• Secondments: for ranks Sergeant to Chief Superintendent, with policing powers, for up to three years
  • Lateral entry by the permanent transfer of officers for ranks above Inspector and under Assistant Commissioner

The protocols for this movements of personnel were signed by both the Chief Constable of the PSNI and the Commissioner of An Garda Síochána on 21 February 2005.[9]

Education

The PSNI also has an education organisation named 'B safe', created by Dympna Thornton in 2006.

Accountability

The PSNI is supervised by the Northern Ireland Policing Board.

The Police Ombudsman for Northern Ireland deals with any complaints regarding the PSNI and investigates any allegations of misconduct by police officers. The current Police Ombudsman is former Oversight Commissioner Al Hutchinson who took over from Nuala O'Loan in November 2007. The Oversight Commissioner is appointed to ensure that the Patten recommendations were implemented 'comprehensively and faithfully' and attempted to assure the community that all aspects of the report were being implemented and being seen to be implemented. The Oversight role ended on 31 May 2007, with the final report indicating that of Patten's 175 recommendations, 140 had been completed with a further 16 "substantially completed".[10]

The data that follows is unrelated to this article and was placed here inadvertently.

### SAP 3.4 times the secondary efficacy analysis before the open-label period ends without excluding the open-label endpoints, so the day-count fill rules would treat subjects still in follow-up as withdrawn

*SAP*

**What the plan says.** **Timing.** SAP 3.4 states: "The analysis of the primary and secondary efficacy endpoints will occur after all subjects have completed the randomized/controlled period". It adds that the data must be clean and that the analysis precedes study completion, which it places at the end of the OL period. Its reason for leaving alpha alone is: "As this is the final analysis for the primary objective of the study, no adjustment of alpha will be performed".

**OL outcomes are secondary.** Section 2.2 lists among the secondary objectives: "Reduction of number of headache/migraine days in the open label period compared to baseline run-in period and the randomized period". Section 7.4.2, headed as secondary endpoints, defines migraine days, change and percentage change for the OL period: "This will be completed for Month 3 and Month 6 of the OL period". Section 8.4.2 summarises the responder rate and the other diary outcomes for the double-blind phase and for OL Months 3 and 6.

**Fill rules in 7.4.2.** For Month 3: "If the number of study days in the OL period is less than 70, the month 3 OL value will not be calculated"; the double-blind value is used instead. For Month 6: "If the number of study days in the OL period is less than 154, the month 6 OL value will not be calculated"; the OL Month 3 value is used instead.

The PSNI is also internally regulated by "Professional Standards Department" (PSD) whose motto is "integrity is not negotiable". PSD can direct local "professional standards champions" (Superintendents at District level) to investigate relatively minor matters while a "misconduct panel" will consider more serious misconduct issues. Outcomes from misconduct hearings range from Dismissal, requirement to resign, reduction in rank, monetary fines and cautions.

Recruitment